Women Photo Journalists in India

Photography is gender-neutral. However, on the occasion of International Women’s Day, we bring to you three Indian women who’ve left their mark in the field of photojournalism.

HOMAI VYARAWALLA (1913-2012): India’s First Female Photojournalist

Besides capturing the last days of the British Empire, Homai Vyarawalla was one of the key visual chroniclers of the post-independence era, tracing the euphoria and disillusionments of a new nation as India’s first female photojournalist. For years her vast archive chronicling three decades of Indian history received less attention than the Indian work of her international contemporaries, Henri Cartier-Bresson and Margaret Bourke-White. But a new retrospective titled “Candid, The Lens and Life of Homai Vyarawalla” at Manhattan’s Rubin Museum of Art is finally paying tribute to her groundbreaking work. Vyarawalla had a style of her own, too. Though Vyarawalla was from the westernized Parsi community where women also wore dresses, she mostly dressed in a saree on assignment. Formal attire offered respectability in conservative times when she was the only woman among photographers. Her colleagues, many of them younger, nicknamed her “mummy.”

But beyond questions of sexism in photography, women photojournalists have to contend with a more real glass ceiling: rarely, if ever, do they make it big in the male-dominated world of photojournalists.

RUHANI KAUR

 Living in New Delhi, she has been making documentary photostories since 2002. Her editorial work has been published in many international and national publications like Yo Dona – El Mundo’s Magazine, Gulf News, Days Japan Magazine.

She has also undertaken many development projects on Climate Change, Disaster Relief, Renewable Energy, Bio Diversity, Infant Mortality, Special Ability Schools and Gender Issues such as Domestic Violence, Sexual Violence, Land Rights and Menstrual Hygiene for UNDP, UNICEF, UNFPA, UN Women, UN Habitat, CARE UK, NIPI (Norway India Partnership Initiative), Amnesty, IKEA, Nobel Women’s Initiative, International Water Management Management Institute, Plan India, Down to Earth Magazine, Voices Unabridged, Ashoka Foundation, Agha Khan Foundation, Helpage India, CRY, Jagori, Schoolnet and Greenpeace……

Ruhani is the only photojournalist I know who managed to make it as a photo editor in a newsroom (at Open).

 SARVESH

Sarvesh, has been a photojournalist for over 25 years. Her six-year stint with a mainstream daily says a lot about how difficult it can be for a woman to negotiate a largely male-dominated photo desk. Especially, if she is single.

Sarvesh survived an abusive marriage for about 10 years before she left it — the reason why she uses only her first name. She took to photography after she was gifted a camera by a friend. Sarvesh has covered the 1991 Uttarkashi earthquake and Kargil War as a freelancer. Close to 100 of her pictures from the Kargil War were published across newspapers and she also won an award for one of them.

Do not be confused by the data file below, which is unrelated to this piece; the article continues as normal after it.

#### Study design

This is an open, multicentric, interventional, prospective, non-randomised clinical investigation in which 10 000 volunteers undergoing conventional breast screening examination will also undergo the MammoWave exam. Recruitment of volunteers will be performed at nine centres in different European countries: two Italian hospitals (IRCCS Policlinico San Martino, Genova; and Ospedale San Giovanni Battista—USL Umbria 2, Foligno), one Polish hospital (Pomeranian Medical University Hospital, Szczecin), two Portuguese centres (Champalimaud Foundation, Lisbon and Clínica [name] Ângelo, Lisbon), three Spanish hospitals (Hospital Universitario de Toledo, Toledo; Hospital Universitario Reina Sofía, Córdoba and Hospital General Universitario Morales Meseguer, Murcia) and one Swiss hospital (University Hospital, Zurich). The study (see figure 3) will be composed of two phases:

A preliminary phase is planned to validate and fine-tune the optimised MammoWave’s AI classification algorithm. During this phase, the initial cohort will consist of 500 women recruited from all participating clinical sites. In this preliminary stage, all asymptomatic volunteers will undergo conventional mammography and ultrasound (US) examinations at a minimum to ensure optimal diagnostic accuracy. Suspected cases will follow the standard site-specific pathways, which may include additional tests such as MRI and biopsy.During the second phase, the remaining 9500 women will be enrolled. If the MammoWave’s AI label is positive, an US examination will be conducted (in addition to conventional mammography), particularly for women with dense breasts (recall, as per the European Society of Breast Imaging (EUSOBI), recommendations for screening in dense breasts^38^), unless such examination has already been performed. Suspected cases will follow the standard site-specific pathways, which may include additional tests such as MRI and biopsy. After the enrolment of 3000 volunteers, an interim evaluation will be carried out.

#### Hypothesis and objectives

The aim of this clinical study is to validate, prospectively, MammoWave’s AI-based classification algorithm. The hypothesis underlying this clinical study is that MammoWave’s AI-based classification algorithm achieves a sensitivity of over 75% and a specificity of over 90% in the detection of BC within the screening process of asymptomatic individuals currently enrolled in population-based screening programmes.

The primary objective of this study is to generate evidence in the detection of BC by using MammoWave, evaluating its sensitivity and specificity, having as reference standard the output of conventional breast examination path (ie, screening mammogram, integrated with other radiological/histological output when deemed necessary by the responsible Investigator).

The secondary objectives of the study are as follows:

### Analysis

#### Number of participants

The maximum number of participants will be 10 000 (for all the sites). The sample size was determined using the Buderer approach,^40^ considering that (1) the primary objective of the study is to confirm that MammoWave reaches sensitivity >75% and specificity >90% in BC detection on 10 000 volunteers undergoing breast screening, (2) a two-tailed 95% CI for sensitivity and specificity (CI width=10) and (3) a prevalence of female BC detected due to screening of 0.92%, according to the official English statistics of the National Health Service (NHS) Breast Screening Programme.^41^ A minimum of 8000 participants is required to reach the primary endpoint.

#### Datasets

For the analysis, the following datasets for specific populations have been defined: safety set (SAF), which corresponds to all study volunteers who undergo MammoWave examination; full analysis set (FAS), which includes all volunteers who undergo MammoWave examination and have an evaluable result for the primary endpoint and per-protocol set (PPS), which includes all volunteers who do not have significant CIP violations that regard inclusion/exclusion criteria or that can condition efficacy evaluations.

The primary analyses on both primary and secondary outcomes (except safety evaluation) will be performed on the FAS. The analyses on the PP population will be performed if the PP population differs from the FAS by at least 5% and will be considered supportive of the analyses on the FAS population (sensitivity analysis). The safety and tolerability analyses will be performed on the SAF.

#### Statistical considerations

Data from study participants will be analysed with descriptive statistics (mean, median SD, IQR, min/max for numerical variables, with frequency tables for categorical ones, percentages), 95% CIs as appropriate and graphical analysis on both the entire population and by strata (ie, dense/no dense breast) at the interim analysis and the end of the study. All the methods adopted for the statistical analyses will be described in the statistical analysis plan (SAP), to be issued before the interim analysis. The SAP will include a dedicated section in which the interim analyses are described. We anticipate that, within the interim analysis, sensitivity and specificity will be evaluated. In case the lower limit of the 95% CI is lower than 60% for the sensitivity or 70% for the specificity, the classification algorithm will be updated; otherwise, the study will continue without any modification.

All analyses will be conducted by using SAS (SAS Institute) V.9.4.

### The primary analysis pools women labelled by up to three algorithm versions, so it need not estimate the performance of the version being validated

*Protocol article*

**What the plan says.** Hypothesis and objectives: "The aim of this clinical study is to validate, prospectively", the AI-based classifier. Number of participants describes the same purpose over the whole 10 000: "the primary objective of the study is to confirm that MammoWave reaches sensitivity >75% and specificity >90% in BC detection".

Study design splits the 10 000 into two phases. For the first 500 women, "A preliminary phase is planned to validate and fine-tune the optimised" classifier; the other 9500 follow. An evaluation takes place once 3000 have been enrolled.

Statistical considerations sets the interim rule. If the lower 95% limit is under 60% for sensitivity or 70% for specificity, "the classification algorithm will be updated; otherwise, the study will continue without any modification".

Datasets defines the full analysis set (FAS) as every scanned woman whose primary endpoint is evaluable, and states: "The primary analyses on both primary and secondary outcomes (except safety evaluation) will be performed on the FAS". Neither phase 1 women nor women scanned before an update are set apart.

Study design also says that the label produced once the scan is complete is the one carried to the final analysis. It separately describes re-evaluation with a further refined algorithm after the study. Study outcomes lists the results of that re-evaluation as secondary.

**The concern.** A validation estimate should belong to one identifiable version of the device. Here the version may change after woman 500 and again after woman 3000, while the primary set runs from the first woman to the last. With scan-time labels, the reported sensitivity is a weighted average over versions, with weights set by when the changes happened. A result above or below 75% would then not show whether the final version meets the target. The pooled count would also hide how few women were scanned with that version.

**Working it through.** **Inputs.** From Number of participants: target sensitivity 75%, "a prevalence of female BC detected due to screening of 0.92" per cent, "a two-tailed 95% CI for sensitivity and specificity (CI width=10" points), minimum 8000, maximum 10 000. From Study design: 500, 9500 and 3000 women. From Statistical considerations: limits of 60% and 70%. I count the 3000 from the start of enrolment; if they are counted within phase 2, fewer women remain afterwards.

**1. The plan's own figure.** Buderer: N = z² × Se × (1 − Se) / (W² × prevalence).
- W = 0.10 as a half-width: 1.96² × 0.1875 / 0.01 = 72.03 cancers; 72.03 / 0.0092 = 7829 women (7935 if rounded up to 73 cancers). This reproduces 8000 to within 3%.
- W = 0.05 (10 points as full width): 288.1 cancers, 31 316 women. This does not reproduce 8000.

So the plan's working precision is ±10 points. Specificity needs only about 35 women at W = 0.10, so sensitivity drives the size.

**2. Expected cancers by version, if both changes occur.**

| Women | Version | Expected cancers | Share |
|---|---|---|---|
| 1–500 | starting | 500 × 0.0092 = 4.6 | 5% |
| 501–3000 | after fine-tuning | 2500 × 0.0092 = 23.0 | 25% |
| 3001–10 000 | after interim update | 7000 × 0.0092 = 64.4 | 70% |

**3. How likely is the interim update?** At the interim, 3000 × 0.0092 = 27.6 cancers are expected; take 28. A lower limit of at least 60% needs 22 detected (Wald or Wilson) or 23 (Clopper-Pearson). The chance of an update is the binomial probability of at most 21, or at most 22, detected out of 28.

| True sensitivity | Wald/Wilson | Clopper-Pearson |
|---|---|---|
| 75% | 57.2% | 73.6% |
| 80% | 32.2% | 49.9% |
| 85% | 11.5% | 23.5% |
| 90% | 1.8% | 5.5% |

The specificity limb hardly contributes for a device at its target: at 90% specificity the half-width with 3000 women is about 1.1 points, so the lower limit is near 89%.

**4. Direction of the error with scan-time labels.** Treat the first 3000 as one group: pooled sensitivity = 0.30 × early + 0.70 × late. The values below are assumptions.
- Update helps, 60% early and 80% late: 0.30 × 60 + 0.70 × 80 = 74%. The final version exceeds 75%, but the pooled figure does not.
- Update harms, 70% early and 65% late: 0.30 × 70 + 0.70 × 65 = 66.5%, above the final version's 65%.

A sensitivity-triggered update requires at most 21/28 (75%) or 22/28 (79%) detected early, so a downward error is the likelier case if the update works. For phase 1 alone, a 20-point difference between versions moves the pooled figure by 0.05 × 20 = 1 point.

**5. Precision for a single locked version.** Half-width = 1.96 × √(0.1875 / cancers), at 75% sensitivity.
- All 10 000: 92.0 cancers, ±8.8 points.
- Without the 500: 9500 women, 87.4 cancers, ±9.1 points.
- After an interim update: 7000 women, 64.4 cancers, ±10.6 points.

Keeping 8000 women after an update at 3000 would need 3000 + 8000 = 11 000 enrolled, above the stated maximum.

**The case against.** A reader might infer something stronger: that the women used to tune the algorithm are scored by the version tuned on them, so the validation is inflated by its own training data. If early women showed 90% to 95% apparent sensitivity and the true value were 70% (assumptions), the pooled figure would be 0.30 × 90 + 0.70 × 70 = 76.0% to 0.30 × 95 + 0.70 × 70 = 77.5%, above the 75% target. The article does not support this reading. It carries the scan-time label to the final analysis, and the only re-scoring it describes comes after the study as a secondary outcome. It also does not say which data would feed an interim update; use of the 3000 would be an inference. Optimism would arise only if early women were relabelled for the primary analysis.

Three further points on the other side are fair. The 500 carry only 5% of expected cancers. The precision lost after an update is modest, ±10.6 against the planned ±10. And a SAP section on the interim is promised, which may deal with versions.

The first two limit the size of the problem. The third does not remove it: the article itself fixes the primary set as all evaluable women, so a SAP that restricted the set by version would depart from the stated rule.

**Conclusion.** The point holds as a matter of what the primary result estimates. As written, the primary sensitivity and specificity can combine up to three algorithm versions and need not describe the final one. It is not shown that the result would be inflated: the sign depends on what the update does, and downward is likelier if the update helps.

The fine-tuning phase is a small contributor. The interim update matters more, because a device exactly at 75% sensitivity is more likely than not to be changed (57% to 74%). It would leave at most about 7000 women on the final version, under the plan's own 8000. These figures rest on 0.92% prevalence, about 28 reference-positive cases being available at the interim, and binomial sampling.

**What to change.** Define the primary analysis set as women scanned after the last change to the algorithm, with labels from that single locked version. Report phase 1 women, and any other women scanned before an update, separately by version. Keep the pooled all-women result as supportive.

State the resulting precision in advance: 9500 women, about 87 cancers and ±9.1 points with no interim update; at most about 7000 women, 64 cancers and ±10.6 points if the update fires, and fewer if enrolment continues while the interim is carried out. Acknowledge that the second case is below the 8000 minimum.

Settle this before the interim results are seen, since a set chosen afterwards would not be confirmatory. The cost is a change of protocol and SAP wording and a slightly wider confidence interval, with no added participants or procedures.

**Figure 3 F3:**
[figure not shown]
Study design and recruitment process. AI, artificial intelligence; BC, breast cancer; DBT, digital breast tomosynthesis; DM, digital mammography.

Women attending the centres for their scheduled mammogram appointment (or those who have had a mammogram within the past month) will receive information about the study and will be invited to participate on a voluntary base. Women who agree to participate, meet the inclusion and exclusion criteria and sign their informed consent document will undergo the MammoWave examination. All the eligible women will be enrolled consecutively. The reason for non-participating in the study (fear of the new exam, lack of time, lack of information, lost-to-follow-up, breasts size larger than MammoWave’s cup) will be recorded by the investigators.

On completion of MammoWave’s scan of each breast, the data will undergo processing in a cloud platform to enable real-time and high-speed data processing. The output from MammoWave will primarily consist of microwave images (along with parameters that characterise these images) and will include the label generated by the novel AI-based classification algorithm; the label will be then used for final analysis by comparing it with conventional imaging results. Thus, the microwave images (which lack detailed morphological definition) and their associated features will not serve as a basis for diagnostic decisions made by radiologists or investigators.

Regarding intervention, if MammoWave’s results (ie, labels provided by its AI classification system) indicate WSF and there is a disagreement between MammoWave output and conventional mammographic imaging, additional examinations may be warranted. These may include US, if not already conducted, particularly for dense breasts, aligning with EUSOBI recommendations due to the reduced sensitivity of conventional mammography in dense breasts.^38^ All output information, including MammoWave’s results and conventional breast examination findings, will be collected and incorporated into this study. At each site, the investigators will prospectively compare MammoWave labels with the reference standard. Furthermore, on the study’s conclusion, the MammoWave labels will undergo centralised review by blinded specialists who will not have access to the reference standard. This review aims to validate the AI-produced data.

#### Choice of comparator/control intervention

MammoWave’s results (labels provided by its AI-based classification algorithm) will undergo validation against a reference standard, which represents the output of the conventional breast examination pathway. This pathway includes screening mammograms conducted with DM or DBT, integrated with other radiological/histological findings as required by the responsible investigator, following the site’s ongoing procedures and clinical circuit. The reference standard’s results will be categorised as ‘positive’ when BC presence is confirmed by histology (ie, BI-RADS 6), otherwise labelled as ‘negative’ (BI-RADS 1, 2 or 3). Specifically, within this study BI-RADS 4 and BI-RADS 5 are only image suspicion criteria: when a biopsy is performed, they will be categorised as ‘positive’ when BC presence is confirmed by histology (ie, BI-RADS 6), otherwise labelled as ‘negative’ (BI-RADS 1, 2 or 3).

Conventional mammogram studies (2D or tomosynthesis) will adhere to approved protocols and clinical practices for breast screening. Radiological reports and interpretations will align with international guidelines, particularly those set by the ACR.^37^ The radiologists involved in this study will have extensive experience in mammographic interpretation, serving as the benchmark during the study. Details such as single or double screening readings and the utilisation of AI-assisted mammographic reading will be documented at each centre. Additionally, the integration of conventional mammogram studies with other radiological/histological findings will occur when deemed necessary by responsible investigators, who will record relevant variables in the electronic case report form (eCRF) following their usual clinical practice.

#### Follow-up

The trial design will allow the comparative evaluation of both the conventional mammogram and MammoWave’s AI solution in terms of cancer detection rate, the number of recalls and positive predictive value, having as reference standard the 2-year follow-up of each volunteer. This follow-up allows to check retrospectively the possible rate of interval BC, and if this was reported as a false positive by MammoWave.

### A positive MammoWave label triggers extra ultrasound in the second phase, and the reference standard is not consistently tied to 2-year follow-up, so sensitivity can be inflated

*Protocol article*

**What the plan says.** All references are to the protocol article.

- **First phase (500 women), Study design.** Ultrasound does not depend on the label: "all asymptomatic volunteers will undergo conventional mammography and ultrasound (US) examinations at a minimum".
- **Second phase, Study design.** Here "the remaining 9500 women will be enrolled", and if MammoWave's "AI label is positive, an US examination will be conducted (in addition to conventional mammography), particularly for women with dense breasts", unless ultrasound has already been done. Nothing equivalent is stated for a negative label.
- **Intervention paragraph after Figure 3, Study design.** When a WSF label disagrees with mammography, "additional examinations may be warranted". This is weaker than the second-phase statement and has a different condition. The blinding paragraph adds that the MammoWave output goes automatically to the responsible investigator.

She has done more work as a freelancer than when she was in a newsroom. Sarvesh worked for Hindustan Times and she does not speak fondly of her time there. She joined the company as a Senior Photographer and remained so at the time of her leaving the organization. She says she was not promoted in the six years and had marginal increments.

What bothers Sarvesh more is that at Hindustan Times, she wasn’t allowed to pursue the work she wanted to. The Kedarnath calamity happened when she was there, but she wasn’t allowed to go despite the fact that she is a mountaineer. She was always game for challenging assignments but somehow she was never thought fit for it, adding that people aren’t very comfortable with “bold women” and that there is a tendency to demoralise them. Being kept away from “hard news” is something that most women speak of.

 RENUKA PURI

Renuka Puri, who has worked with Indian Express for more than 25 years, says her early years were spent on small city assignments and wasn’t given hard news or late-night assignments. So she  used that time to start her family she says laughingly, adding that all she had to do was sit in a car, move around the city and click pictures of piles of trash. By the time her son was one, many of the boys had moved on to other organisations and she was now senior. She pushed for late-night assignments and got to do the Fashion Week. Seeing how photographers had shot the previous Fashion Weeks she decided since no one had covered the greenroom, she would start her shoot from there.

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